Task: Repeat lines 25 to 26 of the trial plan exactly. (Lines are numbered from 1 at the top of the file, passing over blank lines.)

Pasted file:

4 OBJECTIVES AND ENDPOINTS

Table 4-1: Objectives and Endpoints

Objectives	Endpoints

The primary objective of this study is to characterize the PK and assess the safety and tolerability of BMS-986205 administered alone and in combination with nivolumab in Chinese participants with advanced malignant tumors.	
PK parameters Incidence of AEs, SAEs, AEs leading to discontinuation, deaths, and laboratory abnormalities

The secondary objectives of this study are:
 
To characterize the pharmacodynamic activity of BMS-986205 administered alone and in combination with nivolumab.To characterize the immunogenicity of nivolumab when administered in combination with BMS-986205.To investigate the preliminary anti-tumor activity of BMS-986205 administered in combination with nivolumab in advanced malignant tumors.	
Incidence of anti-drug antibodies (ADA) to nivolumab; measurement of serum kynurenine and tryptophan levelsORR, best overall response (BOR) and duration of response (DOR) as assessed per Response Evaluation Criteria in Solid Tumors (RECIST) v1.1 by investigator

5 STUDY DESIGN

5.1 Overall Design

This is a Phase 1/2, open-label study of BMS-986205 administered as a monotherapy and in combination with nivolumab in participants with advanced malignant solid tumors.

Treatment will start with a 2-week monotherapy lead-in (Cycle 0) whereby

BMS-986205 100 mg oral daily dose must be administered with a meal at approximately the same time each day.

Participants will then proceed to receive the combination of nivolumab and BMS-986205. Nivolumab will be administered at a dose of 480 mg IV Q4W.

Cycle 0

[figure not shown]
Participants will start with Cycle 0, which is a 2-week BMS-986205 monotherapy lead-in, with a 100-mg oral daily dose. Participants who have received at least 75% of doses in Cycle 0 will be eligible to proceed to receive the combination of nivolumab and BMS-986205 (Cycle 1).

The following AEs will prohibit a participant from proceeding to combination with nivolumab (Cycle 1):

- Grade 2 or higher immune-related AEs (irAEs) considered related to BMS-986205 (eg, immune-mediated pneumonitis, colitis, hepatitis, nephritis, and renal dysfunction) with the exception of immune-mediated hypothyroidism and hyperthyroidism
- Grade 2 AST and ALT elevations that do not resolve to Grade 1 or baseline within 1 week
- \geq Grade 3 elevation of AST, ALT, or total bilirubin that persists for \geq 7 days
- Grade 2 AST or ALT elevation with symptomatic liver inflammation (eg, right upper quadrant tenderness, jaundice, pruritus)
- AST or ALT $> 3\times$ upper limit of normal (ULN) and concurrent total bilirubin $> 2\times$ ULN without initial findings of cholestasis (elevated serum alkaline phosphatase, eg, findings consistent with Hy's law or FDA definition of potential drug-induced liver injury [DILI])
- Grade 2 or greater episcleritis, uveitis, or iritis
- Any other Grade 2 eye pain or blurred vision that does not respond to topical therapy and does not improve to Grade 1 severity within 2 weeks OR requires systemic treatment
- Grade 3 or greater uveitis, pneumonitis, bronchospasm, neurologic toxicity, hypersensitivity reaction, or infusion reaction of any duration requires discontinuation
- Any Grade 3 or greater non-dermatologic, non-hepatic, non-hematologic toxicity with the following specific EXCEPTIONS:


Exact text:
- Any other Grade 2 eye pain or blurred vision that does not respond to topical therapy and does not improve to Grade 1 severity within 2 weeks OR requires systemic treatment
- Grade 3 or greater uveitis, pneumonitis, bronchospasm, neurologic toxicity, hypersensitivity reaction, or infusion reaction of any duration requires discontinuation